For example, Bedford’s planning board in September rejected a proposal to build 200 market-rate luxury apartments in the town’s commercial zone on South River Road. Though the apartments would have brought more tax revenue and less traffic than a commercial development previously approved for the same lot, and would have made the town a profit after school and public safety costs were deducted, the board rejected it. Board members didn’t want more apartments, even though the data showed that apartments would have left the town financially better off than commercial development.  

Because local regulators continue to artificially restrict the supply of rental housing, rents keep rising. The median monthly rent for a two-bedroom apartment in New Hampshire rose 4.9% in the past year, to $1,413, NHFA data show. The state’s rental vacancy rate has risen a bit but remains below 2%.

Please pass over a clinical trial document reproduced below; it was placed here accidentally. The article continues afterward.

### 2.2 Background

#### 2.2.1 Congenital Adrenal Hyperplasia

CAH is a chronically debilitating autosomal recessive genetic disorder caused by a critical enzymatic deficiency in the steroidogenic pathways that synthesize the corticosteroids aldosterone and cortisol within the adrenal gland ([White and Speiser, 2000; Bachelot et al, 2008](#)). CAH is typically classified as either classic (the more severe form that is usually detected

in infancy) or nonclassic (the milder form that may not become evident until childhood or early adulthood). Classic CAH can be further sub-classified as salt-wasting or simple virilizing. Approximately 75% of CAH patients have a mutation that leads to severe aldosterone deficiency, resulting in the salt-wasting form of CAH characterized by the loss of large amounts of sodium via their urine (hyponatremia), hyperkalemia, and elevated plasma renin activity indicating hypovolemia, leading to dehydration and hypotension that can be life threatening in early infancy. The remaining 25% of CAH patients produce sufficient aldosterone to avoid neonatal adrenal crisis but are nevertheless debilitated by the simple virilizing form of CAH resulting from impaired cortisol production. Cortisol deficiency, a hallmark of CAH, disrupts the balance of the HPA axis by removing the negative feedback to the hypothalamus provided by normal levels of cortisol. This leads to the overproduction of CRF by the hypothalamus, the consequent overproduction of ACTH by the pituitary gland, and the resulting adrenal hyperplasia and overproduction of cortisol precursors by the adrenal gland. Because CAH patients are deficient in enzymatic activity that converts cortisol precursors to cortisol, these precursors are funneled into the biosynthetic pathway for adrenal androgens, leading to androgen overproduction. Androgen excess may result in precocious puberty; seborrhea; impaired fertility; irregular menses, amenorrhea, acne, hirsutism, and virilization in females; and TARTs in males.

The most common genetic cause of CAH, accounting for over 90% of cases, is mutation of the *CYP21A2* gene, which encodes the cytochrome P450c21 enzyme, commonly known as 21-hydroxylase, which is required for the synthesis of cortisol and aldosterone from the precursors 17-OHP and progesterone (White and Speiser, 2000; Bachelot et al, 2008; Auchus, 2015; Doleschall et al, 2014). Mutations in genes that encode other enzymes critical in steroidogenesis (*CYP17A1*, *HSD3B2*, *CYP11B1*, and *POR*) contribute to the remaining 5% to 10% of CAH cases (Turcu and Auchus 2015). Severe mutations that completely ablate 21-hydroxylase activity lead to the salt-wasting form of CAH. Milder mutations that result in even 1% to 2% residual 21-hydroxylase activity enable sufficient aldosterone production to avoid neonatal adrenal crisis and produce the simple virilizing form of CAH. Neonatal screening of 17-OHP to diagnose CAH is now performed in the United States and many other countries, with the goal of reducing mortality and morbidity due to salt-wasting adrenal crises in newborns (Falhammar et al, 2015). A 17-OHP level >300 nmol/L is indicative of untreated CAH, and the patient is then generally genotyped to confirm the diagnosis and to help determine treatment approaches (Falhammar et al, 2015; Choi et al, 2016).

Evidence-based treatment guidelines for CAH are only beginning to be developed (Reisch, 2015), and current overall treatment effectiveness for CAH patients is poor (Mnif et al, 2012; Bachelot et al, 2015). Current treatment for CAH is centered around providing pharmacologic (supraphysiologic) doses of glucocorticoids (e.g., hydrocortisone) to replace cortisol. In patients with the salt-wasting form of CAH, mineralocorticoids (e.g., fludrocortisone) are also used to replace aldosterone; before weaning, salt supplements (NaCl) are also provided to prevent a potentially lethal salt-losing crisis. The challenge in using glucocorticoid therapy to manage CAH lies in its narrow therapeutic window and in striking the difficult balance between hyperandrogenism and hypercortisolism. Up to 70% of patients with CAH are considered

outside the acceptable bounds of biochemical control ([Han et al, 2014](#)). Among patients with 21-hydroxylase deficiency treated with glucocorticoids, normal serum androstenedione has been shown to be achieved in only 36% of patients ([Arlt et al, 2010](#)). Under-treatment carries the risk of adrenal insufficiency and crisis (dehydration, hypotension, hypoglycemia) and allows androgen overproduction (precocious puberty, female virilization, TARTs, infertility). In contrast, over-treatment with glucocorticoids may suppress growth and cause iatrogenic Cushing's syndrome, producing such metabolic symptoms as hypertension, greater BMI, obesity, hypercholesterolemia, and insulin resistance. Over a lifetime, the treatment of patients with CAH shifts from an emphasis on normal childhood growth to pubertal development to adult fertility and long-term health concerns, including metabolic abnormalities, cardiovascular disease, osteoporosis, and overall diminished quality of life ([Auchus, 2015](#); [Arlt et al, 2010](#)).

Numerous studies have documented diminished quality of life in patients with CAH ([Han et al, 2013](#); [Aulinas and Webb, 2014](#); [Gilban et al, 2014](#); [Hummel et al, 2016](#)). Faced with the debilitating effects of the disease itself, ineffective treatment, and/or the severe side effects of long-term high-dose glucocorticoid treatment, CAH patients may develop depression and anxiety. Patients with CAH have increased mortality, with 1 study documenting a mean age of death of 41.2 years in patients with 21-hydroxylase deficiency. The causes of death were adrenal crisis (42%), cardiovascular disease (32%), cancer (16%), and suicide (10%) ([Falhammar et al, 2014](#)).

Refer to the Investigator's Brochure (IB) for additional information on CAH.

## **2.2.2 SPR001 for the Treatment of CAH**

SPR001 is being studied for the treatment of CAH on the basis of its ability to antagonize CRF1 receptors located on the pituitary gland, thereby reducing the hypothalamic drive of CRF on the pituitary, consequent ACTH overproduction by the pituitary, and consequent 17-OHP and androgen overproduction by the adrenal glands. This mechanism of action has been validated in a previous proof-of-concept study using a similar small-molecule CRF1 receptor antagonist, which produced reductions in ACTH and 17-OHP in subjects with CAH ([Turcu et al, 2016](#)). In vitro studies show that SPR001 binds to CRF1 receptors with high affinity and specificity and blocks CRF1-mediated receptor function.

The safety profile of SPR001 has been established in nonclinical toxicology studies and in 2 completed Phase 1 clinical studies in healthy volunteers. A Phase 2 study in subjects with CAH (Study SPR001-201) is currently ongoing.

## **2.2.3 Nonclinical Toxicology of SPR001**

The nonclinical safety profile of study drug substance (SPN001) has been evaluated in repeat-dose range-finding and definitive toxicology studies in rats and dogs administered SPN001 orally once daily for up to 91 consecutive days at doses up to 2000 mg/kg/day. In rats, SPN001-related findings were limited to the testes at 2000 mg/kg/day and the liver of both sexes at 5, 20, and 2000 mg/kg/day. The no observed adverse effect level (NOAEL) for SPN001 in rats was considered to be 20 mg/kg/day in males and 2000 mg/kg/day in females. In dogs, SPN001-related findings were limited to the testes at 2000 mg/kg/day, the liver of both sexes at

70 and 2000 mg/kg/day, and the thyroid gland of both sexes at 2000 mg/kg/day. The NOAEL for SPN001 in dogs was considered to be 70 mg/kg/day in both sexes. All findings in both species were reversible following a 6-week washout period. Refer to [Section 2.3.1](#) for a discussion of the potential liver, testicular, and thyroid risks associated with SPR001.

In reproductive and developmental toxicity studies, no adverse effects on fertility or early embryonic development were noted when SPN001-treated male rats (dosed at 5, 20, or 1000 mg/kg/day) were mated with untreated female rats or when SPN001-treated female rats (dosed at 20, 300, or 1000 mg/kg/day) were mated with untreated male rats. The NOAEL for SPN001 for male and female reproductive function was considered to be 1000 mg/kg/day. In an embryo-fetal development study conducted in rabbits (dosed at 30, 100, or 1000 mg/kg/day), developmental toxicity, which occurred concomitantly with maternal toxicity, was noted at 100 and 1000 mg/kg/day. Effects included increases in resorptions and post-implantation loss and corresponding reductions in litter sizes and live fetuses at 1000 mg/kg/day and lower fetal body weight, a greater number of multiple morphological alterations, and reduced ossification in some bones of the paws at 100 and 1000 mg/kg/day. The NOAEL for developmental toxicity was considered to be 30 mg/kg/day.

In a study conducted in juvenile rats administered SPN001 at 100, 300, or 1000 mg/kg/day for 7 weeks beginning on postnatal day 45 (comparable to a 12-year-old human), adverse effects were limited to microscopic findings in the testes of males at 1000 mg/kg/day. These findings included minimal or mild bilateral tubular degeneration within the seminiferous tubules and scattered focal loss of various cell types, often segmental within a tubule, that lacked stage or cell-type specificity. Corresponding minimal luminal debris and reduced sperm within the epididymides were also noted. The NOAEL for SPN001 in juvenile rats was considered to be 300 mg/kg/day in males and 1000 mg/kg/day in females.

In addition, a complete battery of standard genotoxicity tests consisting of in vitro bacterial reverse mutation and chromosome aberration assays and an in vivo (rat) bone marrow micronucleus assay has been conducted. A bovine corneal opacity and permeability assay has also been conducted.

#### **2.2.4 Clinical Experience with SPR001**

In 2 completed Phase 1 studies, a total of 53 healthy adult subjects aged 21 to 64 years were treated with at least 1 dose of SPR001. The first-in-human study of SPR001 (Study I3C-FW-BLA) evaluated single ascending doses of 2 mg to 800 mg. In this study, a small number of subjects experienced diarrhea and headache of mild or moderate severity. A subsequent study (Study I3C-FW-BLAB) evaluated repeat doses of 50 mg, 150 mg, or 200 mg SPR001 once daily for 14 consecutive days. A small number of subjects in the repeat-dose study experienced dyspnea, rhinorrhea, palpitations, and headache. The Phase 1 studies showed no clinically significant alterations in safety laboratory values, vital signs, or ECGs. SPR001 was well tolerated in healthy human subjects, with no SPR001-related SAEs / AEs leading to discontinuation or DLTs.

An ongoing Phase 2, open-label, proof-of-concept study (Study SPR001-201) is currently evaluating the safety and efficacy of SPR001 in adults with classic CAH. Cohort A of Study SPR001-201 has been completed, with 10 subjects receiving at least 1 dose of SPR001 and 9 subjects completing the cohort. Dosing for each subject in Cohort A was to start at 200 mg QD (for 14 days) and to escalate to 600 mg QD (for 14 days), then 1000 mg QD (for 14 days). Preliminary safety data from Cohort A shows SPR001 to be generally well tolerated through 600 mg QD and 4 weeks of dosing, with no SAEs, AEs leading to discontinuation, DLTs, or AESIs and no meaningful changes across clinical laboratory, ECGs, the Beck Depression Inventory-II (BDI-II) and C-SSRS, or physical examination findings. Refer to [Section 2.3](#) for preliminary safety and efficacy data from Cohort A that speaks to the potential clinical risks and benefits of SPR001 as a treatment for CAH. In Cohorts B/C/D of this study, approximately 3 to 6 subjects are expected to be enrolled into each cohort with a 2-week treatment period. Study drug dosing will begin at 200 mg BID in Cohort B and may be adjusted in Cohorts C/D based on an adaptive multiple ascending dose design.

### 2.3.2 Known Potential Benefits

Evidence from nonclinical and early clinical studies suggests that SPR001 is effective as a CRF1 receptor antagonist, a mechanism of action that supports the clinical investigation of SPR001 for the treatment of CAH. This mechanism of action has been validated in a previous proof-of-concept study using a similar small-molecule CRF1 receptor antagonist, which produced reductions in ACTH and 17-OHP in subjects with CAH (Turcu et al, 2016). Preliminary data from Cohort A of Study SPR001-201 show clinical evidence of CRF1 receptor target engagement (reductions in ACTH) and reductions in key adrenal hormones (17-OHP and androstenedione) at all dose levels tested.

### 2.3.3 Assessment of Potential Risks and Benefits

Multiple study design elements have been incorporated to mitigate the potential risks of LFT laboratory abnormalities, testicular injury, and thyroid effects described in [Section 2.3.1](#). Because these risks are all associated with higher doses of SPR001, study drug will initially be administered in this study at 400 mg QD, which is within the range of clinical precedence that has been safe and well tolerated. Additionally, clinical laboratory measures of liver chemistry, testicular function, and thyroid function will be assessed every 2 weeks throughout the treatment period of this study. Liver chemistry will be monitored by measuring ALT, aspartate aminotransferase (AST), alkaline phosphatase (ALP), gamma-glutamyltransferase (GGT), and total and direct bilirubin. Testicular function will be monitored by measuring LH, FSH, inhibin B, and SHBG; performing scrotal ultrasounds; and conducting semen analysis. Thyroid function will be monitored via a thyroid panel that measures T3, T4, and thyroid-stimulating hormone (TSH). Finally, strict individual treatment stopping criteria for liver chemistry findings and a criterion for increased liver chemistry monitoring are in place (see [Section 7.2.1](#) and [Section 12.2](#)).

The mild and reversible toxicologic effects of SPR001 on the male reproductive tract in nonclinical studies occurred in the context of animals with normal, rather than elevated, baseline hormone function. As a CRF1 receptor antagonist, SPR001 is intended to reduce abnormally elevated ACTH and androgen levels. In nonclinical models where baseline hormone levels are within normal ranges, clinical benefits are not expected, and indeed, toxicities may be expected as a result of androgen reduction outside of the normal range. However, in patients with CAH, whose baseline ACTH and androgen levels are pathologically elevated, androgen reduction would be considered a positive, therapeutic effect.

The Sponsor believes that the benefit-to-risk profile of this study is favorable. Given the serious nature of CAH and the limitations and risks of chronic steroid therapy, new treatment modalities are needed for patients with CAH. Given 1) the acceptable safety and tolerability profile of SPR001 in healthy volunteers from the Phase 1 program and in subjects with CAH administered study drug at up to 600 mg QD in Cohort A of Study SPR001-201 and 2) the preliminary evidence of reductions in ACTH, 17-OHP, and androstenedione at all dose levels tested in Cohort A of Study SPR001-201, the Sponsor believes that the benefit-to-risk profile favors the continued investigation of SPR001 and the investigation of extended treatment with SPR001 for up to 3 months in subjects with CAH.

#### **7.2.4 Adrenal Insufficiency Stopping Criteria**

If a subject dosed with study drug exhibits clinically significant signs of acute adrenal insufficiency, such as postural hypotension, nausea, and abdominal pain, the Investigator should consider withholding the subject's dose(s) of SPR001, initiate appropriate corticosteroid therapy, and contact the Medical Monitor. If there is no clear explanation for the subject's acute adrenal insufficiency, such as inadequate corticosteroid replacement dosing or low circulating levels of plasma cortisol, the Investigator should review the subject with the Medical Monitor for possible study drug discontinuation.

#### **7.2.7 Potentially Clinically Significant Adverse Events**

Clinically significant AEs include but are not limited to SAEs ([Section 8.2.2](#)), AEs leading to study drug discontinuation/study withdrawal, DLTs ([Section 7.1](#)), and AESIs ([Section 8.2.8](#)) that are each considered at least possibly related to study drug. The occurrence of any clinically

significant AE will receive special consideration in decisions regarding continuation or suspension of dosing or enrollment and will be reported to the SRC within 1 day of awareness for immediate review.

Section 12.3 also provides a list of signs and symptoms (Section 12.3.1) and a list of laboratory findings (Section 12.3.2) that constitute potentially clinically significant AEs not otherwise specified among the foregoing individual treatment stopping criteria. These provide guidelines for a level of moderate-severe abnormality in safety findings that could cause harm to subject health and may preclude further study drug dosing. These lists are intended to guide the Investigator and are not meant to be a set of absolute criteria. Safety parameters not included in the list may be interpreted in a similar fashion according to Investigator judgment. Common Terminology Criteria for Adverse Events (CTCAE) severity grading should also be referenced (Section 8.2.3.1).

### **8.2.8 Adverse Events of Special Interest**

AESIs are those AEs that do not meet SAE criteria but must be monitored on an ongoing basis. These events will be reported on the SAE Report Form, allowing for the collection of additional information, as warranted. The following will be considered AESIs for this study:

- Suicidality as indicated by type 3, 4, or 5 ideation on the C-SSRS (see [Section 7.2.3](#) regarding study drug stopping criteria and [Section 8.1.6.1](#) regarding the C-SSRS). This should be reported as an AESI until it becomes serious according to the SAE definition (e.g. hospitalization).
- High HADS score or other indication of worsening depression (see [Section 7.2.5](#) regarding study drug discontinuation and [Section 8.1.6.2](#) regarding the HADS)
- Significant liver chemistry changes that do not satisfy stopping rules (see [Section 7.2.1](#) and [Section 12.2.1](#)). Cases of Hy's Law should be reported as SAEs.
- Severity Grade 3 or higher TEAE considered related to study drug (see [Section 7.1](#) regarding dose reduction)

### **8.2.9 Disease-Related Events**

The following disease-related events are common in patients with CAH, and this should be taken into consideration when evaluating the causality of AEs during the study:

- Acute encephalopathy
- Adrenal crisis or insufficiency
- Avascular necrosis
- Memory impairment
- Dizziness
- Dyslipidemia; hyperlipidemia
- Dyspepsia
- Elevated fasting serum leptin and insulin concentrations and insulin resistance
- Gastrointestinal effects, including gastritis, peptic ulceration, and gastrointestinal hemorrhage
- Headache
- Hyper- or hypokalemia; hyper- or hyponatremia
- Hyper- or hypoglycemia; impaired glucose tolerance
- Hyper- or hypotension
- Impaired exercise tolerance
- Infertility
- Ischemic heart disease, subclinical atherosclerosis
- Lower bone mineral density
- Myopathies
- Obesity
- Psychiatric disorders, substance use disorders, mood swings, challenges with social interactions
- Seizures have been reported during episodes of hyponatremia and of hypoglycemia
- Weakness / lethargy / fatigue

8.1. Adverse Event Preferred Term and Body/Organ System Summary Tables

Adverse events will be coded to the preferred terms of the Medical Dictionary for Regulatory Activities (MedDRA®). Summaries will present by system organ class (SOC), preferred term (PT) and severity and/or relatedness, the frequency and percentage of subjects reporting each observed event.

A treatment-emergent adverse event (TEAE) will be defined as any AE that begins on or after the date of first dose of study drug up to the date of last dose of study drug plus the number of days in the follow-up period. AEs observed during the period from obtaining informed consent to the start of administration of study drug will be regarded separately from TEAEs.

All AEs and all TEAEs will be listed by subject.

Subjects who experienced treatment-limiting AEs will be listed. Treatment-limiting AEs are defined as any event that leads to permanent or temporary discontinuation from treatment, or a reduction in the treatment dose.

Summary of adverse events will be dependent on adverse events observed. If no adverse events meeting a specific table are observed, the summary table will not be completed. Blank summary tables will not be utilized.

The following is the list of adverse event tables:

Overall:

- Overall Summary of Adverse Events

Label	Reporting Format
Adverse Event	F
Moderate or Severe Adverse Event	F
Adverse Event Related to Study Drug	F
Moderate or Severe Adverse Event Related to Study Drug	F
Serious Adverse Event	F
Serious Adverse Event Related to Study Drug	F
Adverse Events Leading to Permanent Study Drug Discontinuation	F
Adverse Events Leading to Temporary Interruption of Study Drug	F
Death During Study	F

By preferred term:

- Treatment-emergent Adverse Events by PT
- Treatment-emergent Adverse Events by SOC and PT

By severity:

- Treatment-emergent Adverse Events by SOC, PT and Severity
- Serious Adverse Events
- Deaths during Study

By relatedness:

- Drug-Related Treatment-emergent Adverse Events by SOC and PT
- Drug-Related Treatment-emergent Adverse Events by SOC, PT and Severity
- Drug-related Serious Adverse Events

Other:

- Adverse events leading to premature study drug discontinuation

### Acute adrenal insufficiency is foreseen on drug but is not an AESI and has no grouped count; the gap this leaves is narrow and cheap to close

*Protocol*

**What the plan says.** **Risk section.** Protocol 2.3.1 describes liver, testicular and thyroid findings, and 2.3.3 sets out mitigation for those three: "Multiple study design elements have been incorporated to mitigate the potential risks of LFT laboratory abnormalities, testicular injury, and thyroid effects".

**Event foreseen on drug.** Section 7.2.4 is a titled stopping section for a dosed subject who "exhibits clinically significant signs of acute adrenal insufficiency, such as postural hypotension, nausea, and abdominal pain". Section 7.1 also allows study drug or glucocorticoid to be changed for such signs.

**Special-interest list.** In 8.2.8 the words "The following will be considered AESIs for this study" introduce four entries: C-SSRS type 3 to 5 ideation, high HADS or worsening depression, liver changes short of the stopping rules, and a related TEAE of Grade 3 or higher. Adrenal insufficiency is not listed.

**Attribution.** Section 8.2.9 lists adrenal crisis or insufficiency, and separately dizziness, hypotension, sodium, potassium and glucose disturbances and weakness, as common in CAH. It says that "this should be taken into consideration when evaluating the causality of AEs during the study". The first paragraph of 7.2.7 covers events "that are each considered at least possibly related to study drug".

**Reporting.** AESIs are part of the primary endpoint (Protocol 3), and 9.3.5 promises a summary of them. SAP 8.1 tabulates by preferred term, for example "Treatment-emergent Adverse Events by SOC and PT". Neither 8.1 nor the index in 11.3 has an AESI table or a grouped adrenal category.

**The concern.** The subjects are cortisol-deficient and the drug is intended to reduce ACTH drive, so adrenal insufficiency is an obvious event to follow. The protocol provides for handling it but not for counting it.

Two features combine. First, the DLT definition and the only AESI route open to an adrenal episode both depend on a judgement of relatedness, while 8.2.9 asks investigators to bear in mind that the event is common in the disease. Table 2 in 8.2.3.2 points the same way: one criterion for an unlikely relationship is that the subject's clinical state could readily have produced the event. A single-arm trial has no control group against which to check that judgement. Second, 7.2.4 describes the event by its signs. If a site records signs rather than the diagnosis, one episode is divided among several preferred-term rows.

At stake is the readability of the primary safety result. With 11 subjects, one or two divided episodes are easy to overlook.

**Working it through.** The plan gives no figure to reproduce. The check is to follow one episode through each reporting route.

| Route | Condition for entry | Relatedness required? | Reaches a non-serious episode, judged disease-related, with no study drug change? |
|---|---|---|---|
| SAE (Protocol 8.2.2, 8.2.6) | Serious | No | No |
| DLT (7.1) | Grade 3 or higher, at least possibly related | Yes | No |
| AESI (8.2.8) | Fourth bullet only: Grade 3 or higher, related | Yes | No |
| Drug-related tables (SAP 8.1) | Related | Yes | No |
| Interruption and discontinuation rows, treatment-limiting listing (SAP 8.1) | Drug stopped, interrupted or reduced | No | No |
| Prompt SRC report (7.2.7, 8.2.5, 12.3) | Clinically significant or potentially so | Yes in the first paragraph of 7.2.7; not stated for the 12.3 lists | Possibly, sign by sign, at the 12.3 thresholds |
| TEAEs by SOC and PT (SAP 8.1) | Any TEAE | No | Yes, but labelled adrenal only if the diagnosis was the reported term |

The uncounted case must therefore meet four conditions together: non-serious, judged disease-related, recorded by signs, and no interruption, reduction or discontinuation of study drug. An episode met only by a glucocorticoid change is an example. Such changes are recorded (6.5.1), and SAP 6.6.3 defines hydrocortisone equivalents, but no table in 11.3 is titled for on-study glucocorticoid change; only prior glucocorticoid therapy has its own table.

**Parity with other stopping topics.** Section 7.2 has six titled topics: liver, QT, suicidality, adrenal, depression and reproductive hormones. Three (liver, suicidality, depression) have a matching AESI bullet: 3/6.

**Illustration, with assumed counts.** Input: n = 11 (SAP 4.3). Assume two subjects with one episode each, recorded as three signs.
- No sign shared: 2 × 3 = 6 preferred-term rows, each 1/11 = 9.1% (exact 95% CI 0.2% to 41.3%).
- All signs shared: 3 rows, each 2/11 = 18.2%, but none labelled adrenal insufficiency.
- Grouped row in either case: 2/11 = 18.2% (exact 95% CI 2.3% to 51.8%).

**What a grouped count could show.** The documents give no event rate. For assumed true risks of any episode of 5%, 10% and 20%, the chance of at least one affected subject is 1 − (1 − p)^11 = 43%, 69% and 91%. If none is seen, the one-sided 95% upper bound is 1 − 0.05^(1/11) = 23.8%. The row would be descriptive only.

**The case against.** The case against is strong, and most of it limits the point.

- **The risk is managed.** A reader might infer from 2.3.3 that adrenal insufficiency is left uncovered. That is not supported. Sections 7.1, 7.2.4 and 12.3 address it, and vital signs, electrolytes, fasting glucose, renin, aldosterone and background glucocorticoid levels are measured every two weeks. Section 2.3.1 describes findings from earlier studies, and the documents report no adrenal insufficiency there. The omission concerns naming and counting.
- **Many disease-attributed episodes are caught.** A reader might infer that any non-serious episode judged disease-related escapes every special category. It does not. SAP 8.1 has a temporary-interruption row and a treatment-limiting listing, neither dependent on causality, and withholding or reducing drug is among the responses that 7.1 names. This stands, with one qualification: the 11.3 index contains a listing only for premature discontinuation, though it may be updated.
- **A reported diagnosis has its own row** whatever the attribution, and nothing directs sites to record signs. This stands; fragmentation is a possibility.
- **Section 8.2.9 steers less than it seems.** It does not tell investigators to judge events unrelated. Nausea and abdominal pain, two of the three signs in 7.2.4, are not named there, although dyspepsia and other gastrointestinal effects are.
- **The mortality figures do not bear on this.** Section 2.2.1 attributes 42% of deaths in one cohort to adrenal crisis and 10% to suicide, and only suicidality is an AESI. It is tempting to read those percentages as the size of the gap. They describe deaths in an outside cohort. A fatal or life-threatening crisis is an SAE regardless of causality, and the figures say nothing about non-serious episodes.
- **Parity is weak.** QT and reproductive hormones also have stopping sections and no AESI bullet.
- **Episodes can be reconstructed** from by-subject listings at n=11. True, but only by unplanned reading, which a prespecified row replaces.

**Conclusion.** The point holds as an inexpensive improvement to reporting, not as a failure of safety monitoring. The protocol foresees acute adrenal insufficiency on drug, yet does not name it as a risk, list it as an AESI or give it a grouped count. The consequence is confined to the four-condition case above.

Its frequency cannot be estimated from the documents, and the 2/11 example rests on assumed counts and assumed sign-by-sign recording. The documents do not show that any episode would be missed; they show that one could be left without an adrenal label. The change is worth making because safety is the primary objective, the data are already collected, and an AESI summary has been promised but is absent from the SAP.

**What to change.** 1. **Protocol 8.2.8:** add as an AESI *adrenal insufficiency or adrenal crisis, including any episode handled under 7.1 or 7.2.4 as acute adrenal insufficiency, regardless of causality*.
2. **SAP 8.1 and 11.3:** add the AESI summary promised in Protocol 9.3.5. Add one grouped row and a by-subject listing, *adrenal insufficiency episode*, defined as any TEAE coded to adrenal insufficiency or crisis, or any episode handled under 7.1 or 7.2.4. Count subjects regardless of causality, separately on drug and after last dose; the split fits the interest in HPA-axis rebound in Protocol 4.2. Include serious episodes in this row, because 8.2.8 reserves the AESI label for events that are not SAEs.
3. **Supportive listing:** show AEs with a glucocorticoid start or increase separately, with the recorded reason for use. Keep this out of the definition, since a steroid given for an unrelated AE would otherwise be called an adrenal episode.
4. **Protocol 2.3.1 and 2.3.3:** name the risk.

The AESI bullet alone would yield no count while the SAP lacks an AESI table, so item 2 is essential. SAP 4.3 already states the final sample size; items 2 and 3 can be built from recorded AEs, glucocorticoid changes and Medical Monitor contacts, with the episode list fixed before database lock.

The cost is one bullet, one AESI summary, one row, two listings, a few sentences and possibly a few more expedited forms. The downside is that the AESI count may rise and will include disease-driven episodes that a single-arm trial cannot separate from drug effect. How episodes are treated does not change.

All of this means that if your children and parents want to move back to town, they will struggle to find a home. 

The NHFA’s report shows that almost three-fourths (73%) of New Hampshire home buyers are Granite Staters moving to another home within the state. High prices inflated by a severe shortage of new construction do not primarily hurt out-of-staters who want to move here for jobs. They primarily hurt Granite Staters. 

They also hurt New Hampshire employers. Fidelity and Sig Sauer this week announced expansions that would create more than 700 new jobs in the state. The shortage of housing in Southern New Hampshire will make it harder for those companies to fill those positions.  

New Hampshire’s families, workers and employers are in desperate need of new home construction, both owner-occupied and rentals. The situation has been worsening for years. At what point do all three go to their local boards and demand that they get out of the way and let builders build?

1 reply
  1. Deanne
    Deanne says:

    It is quite worrisome to think about what kind of mentality these people are bringing to the “Live Free or Die” state. In my observation and experience, and stories I have heard from others, it doesn’t bode well for Liberty when people from cities move to “rural communities.”